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Attention, Strategy, and the Human Mind

Citation

Li, Xiaomin (2021) Attention, Strategy, and the Human Mind. Dissertation (Ph.D.), Devision of Humanity and Social Science. doi:10.7907/6zqy-pt73. https://resolver.caltech.edu/CaltechTHESIS:11112020-185040796

Abstract

The current dissertation chapters try to discover the role of visual attention in decision making from three different perspectives: 1) how attention bias affects strategic decision makings, 2) how to model eye movement data to better understand strategic decisions, 3) how to manipulate simple choices through visual saliency.

The second chapter introduces a series of novel image games, where players need to match, hide, or seek against other players. We apply a pure computational way: the state-of-art visual saliency algorithm, Saliency Attentive Map (SAM) to measure visual saliency. We find that visual saliency can predict strategic behaviors well. The concentration of salience is correlated with the rate of matching when players are both trying to match location choices (r=.64). In hider-seeker games, all players choose salient locations more often than predicted in equilibrium, creating a ``seeker’s advantage'' (seekers win 9\% of games rather than the 7\% predicted in equilibrium). The 9\% win rate is robust for paying higher stakes and using a between-subjects design. Salience-choice relations are consistent with cognitive hierarchy and level-k models in which strategically naive level 0's are biased toward salience, and higher-level types are not directly biased toward salience, but choose salient locations because they believe lower-level types do. Other links between salience as understood in psychology and hypothesized in economics are suggested.

The third chapter is a continuation of the second chapter, but with a different emphasis. The third chapter proposes a way to dynamically model gaze transitional data in games utilizing a class of machine learning model: hidden markov models(HMM). The HMM model reveals how the attentional bias affects strategies on different time point. Besides, this model well connects to the k level behavioral method and can make novel predictions on strategic levels. With further containing the fixation duration data, we developed a continuous-time hidden Markov model (cgtHMM), which can be used to predict how exactly time pressure changes choices and the seeker’s advantage.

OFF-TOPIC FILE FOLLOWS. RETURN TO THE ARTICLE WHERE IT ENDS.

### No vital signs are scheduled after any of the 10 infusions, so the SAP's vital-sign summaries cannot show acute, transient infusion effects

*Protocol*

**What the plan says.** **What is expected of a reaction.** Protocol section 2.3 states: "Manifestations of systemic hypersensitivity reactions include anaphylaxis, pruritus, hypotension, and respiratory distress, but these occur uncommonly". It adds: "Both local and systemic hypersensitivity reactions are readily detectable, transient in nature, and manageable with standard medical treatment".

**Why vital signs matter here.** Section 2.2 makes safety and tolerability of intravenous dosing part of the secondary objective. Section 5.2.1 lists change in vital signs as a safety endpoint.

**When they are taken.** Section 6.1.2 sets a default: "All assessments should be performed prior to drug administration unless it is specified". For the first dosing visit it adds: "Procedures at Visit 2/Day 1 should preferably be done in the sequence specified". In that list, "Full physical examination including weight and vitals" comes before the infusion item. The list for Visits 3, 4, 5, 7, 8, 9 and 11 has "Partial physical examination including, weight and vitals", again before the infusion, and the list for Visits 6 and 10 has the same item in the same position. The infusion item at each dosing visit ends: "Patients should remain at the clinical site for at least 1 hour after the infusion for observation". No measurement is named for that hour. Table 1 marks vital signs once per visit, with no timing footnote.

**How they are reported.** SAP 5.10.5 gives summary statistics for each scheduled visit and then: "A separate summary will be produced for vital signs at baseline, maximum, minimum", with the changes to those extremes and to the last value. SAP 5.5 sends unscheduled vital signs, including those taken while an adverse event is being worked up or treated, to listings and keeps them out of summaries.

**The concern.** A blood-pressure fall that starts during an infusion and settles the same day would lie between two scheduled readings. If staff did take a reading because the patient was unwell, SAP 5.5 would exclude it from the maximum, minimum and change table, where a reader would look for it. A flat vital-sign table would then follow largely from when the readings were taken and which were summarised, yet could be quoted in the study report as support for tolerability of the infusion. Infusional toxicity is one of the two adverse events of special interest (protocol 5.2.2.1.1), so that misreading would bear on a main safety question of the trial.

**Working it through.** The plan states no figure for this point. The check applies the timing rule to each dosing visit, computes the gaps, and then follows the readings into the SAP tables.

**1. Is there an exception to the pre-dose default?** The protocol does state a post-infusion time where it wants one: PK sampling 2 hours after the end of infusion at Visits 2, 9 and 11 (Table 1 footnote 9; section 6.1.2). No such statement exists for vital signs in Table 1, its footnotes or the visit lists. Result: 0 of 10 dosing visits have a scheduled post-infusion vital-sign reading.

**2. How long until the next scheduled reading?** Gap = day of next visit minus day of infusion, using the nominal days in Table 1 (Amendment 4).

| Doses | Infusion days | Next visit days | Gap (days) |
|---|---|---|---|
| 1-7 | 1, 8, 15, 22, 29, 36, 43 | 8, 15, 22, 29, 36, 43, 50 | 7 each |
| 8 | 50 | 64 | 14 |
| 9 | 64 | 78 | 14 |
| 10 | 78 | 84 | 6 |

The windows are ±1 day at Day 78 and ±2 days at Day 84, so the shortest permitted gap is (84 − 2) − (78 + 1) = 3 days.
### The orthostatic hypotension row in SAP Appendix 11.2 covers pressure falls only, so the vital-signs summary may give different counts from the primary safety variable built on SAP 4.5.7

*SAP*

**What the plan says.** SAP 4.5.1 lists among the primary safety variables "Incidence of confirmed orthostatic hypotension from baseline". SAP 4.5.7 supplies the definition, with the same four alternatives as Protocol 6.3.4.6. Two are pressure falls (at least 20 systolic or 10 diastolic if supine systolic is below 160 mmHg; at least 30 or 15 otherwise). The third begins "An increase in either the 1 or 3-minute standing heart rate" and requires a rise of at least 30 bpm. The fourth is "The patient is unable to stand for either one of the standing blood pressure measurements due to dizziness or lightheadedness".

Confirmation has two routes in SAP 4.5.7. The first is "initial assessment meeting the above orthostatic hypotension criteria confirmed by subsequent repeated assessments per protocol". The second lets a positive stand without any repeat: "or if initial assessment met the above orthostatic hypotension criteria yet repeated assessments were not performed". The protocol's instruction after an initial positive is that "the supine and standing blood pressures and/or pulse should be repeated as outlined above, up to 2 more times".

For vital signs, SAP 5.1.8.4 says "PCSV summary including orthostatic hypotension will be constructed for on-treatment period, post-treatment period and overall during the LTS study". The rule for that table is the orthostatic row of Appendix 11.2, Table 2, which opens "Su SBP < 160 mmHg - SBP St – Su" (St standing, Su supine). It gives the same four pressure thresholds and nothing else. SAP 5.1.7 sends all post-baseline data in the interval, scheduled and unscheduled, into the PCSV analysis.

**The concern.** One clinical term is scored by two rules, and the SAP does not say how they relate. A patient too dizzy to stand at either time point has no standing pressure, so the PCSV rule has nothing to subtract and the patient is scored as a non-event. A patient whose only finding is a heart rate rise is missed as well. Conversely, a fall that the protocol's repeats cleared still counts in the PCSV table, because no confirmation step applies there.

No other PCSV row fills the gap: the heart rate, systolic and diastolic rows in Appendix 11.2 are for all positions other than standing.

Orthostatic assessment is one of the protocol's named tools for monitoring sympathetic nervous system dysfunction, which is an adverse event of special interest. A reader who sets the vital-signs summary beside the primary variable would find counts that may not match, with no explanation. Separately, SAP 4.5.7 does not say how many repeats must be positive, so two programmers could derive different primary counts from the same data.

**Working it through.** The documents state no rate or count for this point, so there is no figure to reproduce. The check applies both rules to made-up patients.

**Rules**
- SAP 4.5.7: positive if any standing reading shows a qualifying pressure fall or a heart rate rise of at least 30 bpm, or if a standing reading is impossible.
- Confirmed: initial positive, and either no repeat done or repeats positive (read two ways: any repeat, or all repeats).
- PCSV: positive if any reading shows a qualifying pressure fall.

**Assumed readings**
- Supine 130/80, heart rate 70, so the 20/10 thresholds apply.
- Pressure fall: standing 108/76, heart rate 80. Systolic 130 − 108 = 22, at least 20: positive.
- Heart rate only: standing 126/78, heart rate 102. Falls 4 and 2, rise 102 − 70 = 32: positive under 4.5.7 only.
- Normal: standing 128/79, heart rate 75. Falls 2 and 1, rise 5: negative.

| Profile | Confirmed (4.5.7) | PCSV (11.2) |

Distinct from the other two, chapter four aims at manipulating binary choice outcomes through the change of visual saliency distribution under SAM. We design a value-based choice paradigm where both the reward property and the attention property are well separated and controlled. The experimental results indicate that visual saliency can enhance the choice correction rates when the more rewarding outcome is also labeled salient. It can also shorten the decision time needed. Such a result can be explained by a saliency-enhanced rational inattention model by incorporating attention factors in the traditional RI model.

Item Type:Thesis (Dissertation (Ph.D.))
Subject Keywords:Visual Attention, Game Theory
Degree Grantor:California Institute of Technology
Division:Humanities and Social Sciences
Major Option:Behavioral and Social Neuroscience
Thesis Availability:Public (worldwide access)
Research Advisor(s):
  • Camerer, Colin F.
Thesis Committee:
  • Tamuz, Omer (chair)
  • Adolphs, Ralph
  • Jin, Lawrence J.
  • Camerer, Colin F.
Defense Date:30 September 2020
Non-Caltech Author Email:lixiaominxiaomin (AT) gmail.com
Record Number:CaltechTHESIS:11112020-185040796
Persistent URL:https://resolver.caltech.edu/CaltechTHESIS:11112020-185040796
DOI:10.7907/6zqy-pt73
ORCID:
AuthorORCID
Li, Xiaomin0000-0002-1286-4012
Default Usage Policy:No commercial reproduction, distribution, display or performance rights in this work are provided.
ID Code:13997
Collection:CaltechTHESIS
Deposited By: Xiaomin Li
Deposited On:12 Nov 2020 18:34
Last Modified:18 Dec 2020 00:26

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